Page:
Arizona will counter with their own slugging first baseman, Paul Goldschmidt, who posted an ISO of .224 in 177 plate appearances last season with the Diamondbacks. The 24-year-old will be the everyday first baseman for the D-Backs, as they look to hold onto their NL West crown in 2012.
Can The Phillies Pitch Their Way To Another Division Title?
The Philadelphia Phillies are a team built for a monster playoff run. They easily boast the best trio of arms in the majors. Coming off of a 102-win season in 2011, the Phillies rotation is fronted by Roy Halladay, Cliff Lee, and Cole Hamels. Of the three, the highest ERA last season was posted by Hamels. His 2.79 would qualify him as an ace on about 20 teams, but he’s returning as the Phils’ number three.
The problem the Phillies will encounter this year is finding a way to score enough runs to repeat as division champs for the sixth year in a row. The team will be without first baseman Ryan Howard, who has seen his slugging percentage steadily decline the last few seasons. He is battling injury and will likely miss the first two months of the season.
Second baseman Chase Utley, who may have long said goodbye to his peak playing years, is suffering from chronic knee issues, and will miss significant time this season as well. Shortstop Jimmy Rollins has yet to find his 2007 form which led to his MVP award, and isn’t getting any younger at 33. That leaves outfielders Hunter Pence and Shane Victorino as the only reliable producers who will be tasked with sparking an offense that finished seventh in runs scored last season.
While the Phils will likely repeat as division champs, barring any injury to one of their big three stud pitchers, they will struggle mightily to score runs this season unless they get contributions from some unexpected sources.
Miami Marlins: Is that contraption beyond the left-center fences real, or has my coffee been spiked with LSD?
As previously mentioned, the Miami Marlins have re-imaged themselves and will unveil a brand new, mostly publicly funded stadium. Whether that same public comes out to the ballpark all season remains to be seen, as baseball in South Florida has been notoriously slow to catch on since the team’s inception in 1993.
Along with their new digs, and new threads (and new name), the Marlins boast a bevy of new high-priced talent after an offseason splurge which brought in big names such as Jose Reyes, Mark Buehrle, and Heath Bell. They also will have a new skipper after Ozzie Guillen left the South Side of Chicago for Miami.
Added to the mix which includes the fiery Guillen and his mostly nonsensical ravings, and the already temperamental and sensitive slugging star Hanley Ramirez, is the repeat offending ragemaster, Carlos Zambrano, acquired by the Marlins in a trade that sent pitcher Chris Volstad to the Chicago Cubs.
Guillen, like Zambrano, was born in Venezuela, and thinks he holds the secret to containing Zambrano who has repeatedly gotten himself in hot water with his hot temper. Regardless of his anger, Zambrano is well past his prime, yet has experience and makes for a decent third or fourth starter. The problem in Miami is if the Marlins don’t live up to the lofty expectations fans have. With Guillen, Zambrano, and Ramirez all in the same clubhouse, it should make for an interesting season, at least in terms of quotes, or tweets. Expect Ozzie Guillen’s social-media-savvy sons to tweet their viewpoints throughout the season, setting up a potential Twitter showdown with last year’s tweeting sensation, Marlins outfielder Logan Morrison.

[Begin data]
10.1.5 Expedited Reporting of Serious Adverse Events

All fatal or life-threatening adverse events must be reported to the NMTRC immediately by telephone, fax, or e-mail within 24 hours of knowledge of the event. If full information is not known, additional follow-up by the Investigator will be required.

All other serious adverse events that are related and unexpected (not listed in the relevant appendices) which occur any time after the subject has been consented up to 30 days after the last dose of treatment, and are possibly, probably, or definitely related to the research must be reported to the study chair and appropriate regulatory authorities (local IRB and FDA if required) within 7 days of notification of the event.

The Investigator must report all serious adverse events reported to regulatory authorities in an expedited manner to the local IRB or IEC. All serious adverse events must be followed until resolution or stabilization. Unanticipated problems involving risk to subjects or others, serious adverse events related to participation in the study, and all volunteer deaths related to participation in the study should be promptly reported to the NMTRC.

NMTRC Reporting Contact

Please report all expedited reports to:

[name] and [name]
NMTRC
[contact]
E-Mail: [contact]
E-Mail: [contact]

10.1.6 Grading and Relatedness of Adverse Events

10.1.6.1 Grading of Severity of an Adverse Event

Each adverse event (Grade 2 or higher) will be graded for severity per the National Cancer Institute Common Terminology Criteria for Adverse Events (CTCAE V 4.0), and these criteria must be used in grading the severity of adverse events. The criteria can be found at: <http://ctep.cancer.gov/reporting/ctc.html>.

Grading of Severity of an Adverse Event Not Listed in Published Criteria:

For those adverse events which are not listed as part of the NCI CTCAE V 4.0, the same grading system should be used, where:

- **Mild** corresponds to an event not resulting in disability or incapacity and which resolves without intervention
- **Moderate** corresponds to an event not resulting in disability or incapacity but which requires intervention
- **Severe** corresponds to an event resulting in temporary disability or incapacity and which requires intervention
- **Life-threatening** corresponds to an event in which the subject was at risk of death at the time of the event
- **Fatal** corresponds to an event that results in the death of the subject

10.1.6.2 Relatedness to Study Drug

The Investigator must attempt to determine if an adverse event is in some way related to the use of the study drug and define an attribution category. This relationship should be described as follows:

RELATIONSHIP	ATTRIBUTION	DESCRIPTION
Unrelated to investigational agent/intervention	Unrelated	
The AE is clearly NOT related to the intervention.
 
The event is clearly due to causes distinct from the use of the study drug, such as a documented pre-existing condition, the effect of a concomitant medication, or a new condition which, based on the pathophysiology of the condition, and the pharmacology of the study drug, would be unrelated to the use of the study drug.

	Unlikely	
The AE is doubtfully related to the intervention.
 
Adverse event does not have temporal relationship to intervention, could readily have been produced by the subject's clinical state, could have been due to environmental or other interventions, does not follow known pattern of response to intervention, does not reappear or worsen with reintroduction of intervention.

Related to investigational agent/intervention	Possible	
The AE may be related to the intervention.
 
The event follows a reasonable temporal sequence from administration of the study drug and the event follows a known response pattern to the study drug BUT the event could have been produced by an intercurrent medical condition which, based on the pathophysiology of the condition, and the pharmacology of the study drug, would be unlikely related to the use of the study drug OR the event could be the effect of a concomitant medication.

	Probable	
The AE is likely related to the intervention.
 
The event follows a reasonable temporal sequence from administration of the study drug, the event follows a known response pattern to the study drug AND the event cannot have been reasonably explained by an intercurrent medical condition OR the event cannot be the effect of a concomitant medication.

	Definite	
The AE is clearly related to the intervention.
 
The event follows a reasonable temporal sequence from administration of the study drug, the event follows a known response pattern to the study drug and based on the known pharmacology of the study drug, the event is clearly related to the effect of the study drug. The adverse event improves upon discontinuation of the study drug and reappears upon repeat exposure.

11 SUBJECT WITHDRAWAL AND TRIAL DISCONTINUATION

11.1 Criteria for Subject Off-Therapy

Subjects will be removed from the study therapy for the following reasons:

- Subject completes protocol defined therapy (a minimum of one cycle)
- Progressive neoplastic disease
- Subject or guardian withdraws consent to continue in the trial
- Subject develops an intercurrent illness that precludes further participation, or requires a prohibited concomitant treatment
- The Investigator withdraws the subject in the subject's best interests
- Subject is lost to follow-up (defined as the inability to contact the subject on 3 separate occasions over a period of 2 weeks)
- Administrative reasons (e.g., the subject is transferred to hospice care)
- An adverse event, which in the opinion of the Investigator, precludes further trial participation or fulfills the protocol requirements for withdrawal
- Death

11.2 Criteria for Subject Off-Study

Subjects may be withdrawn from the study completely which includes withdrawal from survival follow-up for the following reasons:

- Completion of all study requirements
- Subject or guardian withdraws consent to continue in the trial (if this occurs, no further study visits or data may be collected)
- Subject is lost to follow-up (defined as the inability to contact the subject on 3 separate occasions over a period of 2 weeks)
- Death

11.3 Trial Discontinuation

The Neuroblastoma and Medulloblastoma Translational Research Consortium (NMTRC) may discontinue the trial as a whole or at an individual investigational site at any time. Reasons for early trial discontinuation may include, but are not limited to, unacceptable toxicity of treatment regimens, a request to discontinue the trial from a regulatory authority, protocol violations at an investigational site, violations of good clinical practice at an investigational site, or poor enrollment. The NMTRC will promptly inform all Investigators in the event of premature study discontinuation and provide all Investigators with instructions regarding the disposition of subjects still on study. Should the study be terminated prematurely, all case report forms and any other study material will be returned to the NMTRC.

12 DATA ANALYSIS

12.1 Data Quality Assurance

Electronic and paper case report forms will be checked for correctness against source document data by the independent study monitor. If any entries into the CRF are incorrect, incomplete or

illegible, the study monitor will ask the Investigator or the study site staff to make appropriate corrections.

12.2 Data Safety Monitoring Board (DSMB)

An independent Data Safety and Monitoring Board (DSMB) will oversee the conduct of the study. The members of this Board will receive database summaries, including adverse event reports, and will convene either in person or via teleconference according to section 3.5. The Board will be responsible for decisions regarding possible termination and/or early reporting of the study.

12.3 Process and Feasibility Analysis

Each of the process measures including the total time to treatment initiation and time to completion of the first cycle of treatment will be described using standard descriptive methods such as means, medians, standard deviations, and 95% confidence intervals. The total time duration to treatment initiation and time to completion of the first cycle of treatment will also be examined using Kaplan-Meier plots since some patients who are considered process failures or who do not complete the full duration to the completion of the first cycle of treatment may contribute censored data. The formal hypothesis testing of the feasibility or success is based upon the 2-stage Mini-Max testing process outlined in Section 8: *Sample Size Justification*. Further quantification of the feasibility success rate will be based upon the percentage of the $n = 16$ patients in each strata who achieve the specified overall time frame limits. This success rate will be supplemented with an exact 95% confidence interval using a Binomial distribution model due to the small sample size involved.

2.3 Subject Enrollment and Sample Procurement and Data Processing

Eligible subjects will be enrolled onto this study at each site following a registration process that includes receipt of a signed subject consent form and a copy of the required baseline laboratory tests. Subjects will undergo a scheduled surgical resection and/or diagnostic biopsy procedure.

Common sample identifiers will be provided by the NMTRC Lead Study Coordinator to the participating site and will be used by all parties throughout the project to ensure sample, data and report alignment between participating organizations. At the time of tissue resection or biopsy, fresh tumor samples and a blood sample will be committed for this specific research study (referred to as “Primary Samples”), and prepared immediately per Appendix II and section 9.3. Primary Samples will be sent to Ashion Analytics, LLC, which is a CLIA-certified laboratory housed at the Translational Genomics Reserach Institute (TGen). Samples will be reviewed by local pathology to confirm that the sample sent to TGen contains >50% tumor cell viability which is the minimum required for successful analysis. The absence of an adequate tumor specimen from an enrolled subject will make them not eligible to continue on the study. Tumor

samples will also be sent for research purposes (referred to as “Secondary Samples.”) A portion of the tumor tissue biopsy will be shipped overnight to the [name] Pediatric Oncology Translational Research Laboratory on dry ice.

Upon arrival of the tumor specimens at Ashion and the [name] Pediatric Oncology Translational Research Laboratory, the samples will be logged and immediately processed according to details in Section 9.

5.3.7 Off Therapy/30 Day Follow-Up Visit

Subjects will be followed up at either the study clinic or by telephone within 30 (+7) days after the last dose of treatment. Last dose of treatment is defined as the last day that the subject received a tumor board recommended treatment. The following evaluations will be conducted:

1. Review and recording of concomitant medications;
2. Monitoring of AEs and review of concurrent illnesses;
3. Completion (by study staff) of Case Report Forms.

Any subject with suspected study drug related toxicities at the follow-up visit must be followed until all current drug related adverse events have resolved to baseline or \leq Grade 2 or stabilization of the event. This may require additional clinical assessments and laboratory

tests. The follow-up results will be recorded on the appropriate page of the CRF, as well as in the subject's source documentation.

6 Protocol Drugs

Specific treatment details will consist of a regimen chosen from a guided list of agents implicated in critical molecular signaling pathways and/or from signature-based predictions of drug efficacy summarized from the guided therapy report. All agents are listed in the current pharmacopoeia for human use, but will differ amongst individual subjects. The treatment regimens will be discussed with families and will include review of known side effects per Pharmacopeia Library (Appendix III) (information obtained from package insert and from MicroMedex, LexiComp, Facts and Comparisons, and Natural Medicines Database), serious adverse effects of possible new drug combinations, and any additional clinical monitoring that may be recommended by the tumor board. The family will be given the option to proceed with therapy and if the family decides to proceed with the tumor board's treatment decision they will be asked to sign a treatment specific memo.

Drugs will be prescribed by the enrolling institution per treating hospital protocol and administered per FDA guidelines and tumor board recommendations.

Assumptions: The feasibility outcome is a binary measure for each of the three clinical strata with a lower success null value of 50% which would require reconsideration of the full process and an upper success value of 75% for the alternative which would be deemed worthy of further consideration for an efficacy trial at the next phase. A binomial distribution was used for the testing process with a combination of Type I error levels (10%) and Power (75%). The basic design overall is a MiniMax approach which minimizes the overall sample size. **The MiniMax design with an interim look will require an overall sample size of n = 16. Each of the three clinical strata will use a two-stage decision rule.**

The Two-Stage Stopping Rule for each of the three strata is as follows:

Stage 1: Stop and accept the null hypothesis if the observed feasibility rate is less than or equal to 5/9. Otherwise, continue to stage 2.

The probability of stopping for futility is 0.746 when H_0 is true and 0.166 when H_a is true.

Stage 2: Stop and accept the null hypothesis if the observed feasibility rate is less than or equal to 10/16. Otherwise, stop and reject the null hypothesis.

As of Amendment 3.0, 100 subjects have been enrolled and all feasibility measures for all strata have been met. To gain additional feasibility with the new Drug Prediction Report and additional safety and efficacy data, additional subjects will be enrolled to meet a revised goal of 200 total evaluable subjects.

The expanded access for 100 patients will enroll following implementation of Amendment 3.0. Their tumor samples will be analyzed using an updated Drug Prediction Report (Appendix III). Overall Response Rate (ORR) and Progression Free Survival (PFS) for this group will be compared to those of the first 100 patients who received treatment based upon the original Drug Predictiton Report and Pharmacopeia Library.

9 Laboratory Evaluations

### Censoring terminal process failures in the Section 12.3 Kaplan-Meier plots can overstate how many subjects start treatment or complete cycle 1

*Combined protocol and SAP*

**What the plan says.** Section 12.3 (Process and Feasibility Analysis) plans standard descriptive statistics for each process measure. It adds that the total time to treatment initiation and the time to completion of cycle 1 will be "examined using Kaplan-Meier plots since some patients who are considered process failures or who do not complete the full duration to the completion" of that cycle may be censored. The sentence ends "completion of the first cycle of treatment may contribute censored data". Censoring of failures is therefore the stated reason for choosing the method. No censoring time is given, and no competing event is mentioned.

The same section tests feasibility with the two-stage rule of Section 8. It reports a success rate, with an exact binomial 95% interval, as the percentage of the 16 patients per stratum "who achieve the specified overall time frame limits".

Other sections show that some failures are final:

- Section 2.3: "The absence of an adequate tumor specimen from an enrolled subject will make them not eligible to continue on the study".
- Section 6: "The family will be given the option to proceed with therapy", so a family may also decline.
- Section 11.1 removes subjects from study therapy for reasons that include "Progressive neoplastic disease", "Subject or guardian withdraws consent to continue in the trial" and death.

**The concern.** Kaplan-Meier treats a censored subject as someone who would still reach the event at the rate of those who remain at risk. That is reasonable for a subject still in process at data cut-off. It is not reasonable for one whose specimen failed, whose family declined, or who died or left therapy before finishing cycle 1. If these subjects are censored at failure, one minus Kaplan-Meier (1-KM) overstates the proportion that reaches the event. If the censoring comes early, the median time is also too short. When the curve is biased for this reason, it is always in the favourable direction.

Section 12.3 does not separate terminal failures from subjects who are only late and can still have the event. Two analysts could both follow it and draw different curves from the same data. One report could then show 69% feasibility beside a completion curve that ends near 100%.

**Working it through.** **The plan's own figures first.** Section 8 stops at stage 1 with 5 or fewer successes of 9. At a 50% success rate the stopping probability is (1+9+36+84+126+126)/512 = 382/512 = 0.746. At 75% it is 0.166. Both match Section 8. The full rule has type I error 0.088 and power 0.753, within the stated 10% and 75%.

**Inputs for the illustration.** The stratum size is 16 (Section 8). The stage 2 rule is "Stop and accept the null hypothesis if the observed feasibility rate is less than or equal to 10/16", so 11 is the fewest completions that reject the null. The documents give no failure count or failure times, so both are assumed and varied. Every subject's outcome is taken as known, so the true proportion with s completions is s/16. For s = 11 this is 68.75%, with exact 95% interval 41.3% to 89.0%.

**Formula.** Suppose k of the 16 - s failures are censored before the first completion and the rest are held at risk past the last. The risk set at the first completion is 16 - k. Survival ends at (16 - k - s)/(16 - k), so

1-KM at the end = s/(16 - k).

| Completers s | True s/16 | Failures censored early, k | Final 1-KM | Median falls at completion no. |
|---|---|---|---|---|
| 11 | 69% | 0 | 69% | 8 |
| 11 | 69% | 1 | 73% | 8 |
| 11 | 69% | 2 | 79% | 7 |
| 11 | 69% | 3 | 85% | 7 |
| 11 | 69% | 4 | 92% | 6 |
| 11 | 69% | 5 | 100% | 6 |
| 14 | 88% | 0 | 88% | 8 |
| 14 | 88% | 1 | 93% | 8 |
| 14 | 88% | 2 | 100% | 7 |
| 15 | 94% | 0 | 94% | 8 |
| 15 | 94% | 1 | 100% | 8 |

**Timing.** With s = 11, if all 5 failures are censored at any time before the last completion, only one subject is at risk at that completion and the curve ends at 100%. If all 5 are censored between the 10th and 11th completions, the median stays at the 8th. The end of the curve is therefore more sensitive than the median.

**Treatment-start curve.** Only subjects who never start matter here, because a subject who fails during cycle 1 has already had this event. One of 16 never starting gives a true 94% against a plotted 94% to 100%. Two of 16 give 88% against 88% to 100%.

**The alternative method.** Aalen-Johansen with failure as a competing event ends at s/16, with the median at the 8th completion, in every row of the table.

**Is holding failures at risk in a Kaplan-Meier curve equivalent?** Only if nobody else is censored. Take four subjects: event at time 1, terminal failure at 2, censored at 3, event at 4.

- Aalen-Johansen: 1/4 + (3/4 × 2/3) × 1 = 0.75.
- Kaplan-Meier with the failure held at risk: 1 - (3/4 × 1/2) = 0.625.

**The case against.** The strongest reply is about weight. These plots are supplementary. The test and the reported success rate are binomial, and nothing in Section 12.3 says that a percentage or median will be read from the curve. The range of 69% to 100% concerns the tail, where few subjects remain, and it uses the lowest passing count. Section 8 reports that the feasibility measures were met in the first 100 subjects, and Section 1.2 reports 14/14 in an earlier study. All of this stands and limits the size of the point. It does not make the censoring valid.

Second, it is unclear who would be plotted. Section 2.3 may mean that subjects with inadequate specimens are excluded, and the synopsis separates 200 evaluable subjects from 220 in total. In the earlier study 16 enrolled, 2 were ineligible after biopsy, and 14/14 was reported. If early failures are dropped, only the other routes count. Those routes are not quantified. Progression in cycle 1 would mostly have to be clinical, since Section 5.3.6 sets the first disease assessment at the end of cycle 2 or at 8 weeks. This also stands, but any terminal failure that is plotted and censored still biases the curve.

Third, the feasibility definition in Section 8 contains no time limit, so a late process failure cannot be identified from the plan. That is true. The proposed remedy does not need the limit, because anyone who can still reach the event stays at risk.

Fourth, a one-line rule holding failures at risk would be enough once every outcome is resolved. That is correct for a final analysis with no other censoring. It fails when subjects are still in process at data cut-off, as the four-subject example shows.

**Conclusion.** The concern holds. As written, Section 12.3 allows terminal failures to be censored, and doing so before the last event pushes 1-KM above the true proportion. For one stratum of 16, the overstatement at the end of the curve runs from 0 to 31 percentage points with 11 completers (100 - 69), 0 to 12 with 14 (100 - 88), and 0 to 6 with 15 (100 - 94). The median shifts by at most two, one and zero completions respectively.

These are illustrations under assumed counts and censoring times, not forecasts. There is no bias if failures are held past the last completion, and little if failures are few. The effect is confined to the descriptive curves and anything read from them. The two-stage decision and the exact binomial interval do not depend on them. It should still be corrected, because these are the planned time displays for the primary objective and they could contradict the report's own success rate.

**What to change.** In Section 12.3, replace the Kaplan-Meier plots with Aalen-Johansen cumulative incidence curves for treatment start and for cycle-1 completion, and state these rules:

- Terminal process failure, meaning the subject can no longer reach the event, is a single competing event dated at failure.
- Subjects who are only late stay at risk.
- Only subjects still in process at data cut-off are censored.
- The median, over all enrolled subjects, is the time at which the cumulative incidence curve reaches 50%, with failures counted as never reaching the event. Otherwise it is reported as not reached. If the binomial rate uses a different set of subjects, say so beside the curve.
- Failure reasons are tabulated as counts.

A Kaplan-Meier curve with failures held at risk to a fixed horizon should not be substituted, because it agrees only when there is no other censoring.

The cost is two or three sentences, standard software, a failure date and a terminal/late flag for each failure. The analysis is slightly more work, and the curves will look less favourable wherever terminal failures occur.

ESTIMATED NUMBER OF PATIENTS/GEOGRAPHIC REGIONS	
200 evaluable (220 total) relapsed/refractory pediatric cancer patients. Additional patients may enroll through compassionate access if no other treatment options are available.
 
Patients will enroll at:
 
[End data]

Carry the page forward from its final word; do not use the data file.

Will the Washington Nationals do Walter Johnson proud?
The legendary pitcher known as “The Big Train”, Walter Johnson toiled for years with the Washington Senators in the early 20th century, yet became one of the greatest players of all time. Johnson won 417 games with a career ERA of 2.17 while his team, the Senators, routinely finished in the second division, losing more than 85 games seven times during Johnson’s 21-year career in Washington.
While pitching sensation Stephen Strasburg will likely never live up to the greatness of Johnson, he definitely has the talent and stuff to win some Cy Young awards, if he stays healthy. Strasburg took the league by storm in 2010 when he debuted with a 12.2 K/9. Strasburg has since had Tommy John surgery and looks to bounce back in a big way, yet with a strict innings limit in place so the Nationals can preserve their pitching treasure for years to come.
Being bad has its advantages as the Nationals parlayed their futile record since leaving Montreal into draft picks, with another young sensation eventually on his way in the form of 19-year-old hitter, Bryce Harper. Harper will start 2012 in the minor leagues so the Nationals don’t start the clock yet on his major league service time, but he may be called up as early as June. Harper has Strasburg-level hype to go along with his enormous talent. He also apparently has an ego to match, and will likely make headlines when he gets called up to the Show.
With newly acquired pitchers Gio Gonzalez and Edwin Jackson complimenting Strasburg, the team and its fanbase think the Nationals can make a run at the NL East, or at least a wild card berth. With sluggers Jayson Werth and Mike Morse also in the everyday lineup, the Nationals won’t be the 100-loss pushovers of 2008 and 2009. They look to be real players in the big East Coast market, and with their young talent ready to hit the scene, they will be an entertaining team to watch for years to come.